Umm ... what's wrong with using a spell check? I use one all the time too. It's a good strategy to catch your typos and words you're not sure about. In fact, what worried me about this was that 82% don't use one all the time. Try it, folks, you'll like it.

Sure there are people who can't spell well - lots of them - and it's a problem. But is it really getting worse or just more obvious? Whichever, I offer two suggestions:

1) Let's not teach children that English is spelled as it sounds (phonics) as more than 50% of it isn't. Yes, they need to learn sound-to-letter correspondences, but they also need to learn about the origins of words and look at a range of strategies for coping with the complexity that is English spelling. (See Teaching Spelling to English Language Learners for ways to do this.)

2) We should all (myself included) train ourselves to pause and check what we've written before pressing the Send button. And again we need more focus on this at school - editing.

So what about you?

  • Do you agree with me?
  • Do you have any proof that spelling has really got worse?
  • How do you feel about spell checkers?
  • And auto-correct?
  • And phonics?

Making Sense of English Spelling

I've just started a new Facebook Page called Making Sense of English Spelling. While I will continue looking at spelling in depth here, on the Facebook Page I will post interesting links, start discussions, give news and shorter comments. Please take a look and 'Like' it if you like it!


Word endings - which letters are not at the end?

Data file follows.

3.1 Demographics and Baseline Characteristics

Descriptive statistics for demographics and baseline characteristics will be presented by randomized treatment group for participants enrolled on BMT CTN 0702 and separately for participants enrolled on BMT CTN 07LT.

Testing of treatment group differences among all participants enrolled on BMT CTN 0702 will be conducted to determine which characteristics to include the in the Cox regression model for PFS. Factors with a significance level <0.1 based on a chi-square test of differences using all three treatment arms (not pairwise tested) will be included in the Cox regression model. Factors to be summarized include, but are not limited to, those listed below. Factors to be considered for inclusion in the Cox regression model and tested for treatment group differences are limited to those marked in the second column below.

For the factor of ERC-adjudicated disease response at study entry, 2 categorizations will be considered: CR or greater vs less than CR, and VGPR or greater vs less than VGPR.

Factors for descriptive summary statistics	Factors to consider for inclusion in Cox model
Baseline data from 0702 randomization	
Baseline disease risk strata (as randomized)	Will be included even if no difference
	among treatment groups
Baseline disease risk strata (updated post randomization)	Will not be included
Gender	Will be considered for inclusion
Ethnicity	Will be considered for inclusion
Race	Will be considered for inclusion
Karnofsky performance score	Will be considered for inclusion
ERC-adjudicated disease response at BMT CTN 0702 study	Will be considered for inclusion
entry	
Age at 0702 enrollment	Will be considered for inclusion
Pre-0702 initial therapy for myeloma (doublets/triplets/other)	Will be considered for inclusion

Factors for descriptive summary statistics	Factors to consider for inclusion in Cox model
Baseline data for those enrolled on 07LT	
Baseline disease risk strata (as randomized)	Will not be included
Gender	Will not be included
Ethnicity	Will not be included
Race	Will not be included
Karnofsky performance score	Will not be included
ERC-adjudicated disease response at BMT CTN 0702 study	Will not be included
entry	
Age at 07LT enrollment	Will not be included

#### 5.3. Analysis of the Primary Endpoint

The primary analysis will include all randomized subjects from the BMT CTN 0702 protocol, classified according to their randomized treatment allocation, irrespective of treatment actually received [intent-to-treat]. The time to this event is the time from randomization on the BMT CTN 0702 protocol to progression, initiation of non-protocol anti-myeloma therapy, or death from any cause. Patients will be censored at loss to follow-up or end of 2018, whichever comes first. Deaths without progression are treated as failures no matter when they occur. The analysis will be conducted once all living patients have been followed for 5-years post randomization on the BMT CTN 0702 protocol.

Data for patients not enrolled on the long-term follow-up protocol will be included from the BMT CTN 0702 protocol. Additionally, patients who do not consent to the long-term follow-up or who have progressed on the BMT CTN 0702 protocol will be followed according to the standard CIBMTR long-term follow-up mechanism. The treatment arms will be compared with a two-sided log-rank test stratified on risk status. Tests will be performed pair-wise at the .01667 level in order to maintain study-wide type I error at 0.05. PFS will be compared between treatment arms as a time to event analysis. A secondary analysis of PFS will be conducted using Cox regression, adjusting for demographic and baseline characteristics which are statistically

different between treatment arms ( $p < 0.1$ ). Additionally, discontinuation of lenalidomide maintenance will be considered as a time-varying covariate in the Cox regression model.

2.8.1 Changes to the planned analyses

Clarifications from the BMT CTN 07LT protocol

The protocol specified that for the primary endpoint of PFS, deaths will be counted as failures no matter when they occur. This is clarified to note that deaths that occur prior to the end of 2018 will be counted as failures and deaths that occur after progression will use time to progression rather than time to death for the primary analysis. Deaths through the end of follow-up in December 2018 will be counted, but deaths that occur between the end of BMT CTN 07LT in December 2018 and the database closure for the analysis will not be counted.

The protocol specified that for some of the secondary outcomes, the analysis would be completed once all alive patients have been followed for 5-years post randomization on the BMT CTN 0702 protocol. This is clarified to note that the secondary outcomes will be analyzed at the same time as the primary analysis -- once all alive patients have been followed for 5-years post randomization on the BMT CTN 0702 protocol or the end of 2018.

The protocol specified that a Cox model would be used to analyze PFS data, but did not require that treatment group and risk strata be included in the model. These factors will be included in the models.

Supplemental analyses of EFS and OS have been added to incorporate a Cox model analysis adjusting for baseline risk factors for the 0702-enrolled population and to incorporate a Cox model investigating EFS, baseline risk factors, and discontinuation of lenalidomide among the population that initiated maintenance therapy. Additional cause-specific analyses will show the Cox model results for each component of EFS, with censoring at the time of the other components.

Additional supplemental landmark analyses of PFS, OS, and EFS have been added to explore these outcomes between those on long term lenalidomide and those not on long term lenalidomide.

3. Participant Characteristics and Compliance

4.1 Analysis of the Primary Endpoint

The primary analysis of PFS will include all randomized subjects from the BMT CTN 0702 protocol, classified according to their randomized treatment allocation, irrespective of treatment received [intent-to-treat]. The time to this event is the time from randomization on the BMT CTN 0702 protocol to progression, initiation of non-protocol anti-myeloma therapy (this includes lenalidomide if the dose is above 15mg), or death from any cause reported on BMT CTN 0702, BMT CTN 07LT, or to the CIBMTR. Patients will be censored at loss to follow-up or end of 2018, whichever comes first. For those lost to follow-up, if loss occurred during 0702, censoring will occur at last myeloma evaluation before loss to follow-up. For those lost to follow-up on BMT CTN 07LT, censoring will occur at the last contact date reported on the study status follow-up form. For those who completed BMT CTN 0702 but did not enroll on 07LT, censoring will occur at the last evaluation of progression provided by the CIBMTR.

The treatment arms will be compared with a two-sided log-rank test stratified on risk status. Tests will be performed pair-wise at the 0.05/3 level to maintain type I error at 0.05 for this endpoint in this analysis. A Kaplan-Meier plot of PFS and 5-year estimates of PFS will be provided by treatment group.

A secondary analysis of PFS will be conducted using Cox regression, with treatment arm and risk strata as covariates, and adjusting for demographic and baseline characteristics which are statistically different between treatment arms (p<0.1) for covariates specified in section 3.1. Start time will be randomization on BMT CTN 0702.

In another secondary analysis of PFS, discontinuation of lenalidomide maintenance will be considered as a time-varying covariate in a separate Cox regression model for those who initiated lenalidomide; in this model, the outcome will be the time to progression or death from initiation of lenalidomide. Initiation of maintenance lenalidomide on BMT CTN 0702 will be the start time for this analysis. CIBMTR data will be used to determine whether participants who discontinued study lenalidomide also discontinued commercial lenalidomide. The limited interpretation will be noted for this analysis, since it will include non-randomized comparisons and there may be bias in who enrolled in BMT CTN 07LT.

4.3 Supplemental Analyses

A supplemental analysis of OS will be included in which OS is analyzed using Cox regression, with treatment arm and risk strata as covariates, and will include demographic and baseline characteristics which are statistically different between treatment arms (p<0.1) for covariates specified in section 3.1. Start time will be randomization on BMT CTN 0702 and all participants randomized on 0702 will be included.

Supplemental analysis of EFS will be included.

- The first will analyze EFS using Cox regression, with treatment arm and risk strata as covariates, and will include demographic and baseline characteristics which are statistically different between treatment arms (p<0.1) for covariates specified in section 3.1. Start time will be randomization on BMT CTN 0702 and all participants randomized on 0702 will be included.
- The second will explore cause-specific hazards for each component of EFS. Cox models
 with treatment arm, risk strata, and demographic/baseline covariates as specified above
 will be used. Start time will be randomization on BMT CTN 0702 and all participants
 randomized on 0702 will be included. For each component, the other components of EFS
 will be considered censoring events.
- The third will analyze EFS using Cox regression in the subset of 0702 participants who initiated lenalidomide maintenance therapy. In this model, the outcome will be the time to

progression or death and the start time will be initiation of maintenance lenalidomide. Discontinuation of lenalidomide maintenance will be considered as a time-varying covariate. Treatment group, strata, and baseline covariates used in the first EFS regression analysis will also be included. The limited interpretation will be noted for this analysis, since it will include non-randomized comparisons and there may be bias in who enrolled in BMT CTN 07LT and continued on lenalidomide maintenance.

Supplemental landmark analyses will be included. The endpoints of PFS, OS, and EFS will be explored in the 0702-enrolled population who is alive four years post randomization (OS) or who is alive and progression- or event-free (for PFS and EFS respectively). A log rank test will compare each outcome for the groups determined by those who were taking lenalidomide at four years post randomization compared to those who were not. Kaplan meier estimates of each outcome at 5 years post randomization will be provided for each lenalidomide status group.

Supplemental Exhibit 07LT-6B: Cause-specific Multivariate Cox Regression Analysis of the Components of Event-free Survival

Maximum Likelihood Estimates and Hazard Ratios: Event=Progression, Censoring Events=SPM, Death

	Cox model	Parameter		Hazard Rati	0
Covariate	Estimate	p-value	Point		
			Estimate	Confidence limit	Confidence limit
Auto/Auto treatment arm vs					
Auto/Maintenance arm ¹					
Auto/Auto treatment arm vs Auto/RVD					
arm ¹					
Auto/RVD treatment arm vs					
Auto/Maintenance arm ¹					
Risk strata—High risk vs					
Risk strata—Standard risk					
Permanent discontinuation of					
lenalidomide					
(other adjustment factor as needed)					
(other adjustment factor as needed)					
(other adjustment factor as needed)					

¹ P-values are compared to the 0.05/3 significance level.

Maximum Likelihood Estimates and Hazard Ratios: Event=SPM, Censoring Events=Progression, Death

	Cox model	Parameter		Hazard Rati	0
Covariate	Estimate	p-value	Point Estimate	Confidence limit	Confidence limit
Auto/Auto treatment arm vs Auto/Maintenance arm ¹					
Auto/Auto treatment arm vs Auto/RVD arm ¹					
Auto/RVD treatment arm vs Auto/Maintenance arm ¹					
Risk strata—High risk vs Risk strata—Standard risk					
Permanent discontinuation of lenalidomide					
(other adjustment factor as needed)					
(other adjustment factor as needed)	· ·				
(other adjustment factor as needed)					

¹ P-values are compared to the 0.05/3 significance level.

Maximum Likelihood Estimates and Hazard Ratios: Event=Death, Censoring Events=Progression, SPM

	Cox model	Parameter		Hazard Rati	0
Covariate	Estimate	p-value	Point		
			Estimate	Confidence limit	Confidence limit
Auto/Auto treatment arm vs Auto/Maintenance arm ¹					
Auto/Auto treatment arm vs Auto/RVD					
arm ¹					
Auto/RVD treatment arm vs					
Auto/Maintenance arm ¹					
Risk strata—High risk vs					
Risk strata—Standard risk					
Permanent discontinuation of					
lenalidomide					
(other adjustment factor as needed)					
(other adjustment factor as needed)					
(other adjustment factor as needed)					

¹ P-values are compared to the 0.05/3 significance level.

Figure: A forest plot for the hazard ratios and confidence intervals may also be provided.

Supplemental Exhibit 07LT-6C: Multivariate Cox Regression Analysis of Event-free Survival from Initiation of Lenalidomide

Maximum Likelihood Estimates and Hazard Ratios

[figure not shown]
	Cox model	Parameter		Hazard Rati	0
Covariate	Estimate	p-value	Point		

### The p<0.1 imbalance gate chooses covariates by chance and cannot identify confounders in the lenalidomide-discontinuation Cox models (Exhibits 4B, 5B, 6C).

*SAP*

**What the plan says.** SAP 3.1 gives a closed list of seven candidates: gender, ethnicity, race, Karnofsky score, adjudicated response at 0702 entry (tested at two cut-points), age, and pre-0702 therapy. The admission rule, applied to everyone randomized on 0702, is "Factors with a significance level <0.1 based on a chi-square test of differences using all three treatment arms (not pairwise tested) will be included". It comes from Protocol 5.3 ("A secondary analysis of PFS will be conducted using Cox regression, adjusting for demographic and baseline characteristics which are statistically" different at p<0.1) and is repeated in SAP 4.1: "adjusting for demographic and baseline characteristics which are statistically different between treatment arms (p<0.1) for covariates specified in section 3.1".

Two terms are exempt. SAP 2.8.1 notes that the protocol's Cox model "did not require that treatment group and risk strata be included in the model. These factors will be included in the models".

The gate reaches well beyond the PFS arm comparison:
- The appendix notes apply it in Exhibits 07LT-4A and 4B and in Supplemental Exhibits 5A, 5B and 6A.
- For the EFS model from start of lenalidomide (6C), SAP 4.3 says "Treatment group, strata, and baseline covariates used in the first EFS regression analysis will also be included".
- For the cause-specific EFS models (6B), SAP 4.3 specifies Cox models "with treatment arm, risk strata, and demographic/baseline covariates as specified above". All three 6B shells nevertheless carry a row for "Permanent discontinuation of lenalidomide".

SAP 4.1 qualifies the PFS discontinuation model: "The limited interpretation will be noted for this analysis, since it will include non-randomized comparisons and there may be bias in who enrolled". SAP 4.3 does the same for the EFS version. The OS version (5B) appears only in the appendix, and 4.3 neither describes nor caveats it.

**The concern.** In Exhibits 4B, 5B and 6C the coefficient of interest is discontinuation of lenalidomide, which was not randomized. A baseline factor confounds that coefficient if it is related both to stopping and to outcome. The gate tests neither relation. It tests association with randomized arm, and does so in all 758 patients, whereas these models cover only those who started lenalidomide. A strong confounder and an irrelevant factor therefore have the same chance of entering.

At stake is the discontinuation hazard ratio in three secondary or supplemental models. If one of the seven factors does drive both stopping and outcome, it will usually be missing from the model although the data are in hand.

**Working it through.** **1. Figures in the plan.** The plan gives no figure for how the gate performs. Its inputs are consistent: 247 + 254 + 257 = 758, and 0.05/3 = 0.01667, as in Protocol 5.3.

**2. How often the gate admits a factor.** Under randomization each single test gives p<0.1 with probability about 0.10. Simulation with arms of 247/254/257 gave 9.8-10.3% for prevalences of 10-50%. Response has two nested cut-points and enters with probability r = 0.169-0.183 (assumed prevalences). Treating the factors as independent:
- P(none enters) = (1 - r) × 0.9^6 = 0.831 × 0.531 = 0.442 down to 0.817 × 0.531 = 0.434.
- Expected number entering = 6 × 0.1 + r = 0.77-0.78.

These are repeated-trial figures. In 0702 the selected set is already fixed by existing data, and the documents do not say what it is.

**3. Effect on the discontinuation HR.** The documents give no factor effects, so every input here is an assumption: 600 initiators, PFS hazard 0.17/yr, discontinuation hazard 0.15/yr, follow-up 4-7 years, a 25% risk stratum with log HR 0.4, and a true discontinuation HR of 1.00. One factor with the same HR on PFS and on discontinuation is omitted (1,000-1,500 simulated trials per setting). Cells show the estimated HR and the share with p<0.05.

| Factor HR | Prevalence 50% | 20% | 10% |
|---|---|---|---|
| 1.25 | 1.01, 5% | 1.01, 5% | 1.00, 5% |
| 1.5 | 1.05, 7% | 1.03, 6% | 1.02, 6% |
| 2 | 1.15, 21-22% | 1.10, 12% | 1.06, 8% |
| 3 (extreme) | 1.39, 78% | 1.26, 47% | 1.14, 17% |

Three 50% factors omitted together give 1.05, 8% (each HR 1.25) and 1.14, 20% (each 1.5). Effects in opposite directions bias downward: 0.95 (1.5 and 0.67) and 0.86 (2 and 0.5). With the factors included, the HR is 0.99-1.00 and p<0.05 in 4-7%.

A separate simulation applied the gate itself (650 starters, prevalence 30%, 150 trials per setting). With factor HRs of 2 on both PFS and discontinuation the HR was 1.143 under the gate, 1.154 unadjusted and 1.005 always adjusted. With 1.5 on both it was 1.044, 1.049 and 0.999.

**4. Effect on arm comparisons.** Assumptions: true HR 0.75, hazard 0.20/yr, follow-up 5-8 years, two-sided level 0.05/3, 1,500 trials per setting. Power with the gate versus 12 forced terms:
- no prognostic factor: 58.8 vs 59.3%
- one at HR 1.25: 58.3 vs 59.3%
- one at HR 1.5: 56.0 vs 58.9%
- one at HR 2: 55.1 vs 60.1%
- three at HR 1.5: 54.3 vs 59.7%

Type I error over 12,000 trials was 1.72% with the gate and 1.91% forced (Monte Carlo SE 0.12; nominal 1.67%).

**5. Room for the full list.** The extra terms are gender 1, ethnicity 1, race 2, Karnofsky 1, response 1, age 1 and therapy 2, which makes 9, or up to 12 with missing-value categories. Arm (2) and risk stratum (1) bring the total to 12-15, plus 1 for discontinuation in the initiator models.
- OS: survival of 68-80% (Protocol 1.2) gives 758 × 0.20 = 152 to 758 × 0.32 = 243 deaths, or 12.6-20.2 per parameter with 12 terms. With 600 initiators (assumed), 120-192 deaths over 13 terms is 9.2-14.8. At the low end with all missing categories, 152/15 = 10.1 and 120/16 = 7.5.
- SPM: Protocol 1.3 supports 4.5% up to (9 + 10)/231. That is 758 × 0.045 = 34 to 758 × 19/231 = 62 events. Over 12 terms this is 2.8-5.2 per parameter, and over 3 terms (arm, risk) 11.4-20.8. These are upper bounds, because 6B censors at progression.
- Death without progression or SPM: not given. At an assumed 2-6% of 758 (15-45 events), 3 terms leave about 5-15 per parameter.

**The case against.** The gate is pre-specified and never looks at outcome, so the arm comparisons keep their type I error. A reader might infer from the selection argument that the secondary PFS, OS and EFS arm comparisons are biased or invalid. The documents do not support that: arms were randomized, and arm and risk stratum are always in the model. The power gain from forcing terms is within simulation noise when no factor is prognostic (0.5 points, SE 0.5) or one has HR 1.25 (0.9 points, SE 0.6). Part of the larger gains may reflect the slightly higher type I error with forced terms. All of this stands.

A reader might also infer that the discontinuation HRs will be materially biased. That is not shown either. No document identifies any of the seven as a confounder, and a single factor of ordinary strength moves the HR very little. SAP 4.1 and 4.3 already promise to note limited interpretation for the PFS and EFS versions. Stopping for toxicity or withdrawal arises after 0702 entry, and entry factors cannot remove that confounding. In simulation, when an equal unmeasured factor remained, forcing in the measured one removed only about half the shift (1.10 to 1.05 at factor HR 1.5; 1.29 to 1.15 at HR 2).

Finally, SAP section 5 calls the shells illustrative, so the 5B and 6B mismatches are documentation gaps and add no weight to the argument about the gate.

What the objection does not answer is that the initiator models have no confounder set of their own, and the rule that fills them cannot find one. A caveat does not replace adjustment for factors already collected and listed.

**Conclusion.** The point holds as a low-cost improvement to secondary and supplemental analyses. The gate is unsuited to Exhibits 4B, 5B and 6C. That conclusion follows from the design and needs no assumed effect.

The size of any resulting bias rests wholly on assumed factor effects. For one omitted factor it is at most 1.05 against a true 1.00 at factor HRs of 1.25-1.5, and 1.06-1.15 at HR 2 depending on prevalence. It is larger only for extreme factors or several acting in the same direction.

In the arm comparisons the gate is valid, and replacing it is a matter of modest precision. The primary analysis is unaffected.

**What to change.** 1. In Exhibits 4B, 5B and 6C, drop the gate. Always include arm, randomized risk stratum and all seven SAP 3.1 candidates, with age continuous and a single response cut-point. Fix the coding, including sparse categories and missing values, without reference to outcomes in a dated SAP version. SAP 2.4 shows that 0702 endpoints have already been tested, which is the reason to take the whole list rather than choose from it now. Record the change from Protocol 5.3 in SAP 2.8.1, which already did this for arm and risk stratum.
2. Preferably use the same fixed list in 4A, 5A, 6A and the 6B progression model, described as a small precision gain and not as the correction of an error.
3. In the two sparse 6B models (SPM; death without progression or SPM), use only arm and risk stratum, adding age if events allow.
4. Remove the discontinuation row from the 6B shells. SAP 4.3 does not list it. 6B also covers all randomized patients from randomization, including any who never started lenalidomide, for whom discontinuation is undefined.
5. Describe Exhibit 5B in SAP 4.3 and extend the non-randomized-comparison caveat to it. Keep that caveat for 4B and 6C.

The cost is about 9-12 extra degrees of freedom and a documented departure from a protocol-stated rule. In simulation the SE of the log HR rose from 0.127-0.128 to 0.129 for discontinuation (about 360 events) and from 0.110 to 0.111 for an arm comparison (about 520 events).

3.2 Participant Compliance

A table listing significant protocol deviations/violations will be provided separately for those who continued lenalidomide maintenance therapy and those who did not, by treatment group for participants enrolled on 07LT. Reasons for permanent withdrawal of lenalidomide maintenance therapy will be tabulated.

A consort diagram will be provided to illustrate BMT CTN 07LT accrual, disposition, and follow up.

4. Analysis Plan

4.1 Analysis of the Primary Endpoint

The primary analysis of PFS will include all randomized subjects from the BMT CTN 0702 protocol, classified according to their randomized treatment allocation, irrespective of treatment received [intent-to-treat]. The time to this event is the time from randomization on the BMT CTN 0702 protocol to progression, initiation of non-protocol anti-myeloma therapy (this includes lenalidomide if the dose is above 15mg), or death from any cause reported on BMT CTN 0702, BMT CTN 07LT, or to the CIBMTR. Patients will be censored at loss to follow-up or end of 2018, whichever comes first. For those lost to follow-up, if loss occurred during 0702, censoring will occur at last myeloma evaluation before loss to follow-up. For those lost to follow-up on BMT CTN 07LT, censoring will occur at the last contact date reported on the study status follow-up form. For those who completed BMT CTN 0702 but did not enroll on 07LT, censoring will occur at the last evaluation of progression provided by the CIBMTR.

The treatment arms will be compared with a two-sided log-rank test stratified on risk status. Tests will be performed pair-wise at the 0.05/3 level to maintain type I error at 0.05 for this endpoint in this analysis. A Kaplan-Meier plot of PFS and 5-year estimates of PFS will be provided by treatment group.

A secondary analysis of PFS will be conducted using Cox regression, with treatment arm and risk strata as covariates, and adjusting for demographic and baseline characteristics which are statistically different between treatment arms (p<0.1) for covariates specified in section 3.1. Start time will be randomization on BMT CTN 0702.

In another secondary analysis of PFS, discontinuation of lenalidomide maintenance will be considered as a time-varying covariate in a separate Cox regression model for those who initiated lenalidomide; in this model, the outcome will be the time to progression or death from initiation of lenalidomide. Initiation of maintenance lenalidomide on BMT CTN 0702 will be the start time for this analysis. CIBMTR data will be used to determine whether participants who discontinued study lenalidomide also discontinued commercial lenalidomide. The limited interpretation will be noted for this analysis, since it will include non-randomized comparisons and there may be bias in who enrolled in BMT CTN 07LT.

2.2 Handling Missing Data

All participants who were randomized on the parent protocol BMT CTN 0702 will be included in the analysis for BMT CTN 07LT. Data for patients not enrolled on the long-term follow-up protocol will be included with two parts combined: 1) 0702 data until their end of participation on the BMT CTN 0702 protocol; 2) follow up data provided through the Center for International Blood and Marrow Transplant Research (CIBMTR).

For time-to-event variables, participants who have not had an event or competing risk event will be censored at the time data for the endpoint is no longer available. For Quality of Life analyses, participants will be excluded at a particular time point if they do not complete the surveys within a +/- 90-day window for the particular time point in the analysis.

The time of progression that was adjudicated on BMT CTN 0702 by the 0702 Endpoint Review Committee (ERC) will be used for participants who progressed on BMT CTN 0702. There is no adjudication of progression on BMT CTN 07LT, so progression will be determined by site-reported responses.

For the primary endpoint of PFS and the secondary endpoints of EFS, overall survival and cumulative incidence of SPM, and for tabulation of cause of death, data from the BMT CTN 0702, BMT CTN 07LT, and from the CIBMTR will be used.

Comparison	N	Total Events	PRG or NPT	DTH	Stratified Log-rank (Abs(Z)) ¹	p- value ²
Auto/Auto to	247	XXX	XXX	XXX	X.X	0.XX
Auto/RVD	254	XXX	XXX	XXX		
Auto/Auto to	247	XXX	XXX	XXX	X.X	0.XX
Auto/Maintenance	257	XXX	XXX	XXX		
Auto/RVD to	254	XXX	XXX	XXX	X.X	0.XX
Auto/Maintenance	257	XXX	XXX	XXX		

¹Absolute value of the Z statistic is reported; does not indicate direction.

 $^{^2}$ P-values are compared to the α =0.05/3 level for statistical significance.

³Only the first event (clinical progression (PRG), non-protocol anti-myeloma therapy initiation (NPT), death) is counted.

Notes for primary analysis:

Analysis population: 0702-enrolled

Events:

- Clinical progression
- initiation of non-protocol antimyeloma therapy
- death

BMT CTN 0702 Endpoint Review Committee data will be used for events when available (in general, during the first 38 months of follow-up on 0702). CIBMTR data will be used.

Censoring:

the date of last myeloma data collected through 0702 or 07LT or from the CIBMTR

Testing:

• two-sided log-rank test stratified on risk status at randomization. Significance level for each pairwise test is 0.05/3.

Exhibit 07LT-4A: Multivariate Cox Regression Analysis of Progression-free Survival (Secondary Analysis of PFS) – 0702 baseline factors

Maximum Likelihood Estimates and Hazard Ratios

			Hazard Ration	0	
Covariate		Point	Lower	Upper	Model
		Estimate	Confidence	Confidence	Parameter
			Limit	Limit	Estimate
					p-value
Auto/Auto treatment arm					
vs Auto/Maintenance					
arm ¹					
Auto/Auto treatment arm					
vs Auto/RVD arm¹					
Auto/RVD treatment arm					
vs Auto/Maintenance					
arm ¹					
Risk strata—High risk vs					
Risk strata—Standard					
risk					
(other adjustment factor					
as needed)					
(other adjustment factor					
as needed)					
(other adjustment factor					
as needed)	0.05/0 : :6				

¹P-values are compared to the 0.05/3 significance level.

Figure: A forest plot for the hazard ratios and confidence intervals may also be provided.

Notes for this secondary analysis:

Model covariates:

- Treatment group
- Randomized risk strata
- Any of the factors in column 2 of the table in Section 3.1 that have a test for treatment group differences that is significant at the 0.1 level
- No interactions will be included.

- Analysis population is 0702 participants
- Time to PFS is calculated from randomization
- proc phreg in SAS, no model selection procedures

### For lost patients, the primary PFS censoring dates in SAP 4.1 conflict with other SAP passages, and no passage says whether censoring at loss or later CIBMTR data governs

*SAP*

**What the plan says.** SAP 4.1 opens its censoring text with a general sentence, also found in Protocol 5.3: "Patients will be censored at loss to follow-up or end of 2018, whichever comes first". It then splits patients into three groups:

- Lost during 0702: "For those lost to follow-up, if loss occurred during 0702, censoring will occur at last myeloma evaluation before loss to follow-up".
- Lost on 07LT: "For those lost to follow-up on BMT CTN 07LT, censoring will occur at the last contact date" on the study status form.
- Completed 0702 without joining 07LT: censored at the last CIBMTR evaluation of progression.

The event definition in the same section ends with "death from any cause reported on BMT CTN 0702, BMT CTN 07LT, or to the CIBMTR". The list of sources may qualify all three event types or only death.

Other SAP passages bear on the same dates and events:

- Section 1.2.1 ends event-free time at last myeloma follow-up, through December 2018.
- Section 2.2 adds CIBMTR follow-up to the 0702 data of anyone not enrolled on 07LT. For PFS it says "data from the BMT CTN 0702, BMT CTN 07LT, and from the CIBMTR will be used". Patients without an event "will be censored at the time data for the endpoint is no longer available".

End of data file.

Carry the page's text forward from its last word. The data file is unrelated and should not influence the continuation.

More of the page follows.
It's always easier to learn something if you know the reason for it. In the PowerPoint presentation below we see which letters are not usually found at the end of native English words and how this affects spelling.

Please feel free to use the PowerPoint as you like and share it widely. Just two rules:
  1. Please don't change anything in it (if there's anything that needs changing, please write and let me know) 
  2. Always link back to The Spelling Blog. Thank you.
The embedded version below doesn't have animations. You may think that's a good thing! But actually if you want to use the presentation for teaching it's better to have them - helps learners focus on new information better. So here's a version with simple, useful animations: 

In the next blog post, I'm going to discuss something from the Never-Ending Letters presentation that I think is pretty revolutionary! Any idea what?

Anyway here it is. I hope it's useful. I'm really interested to hear any reactions (in the Comments below).

View more PowerPoint from jomango (that's me!)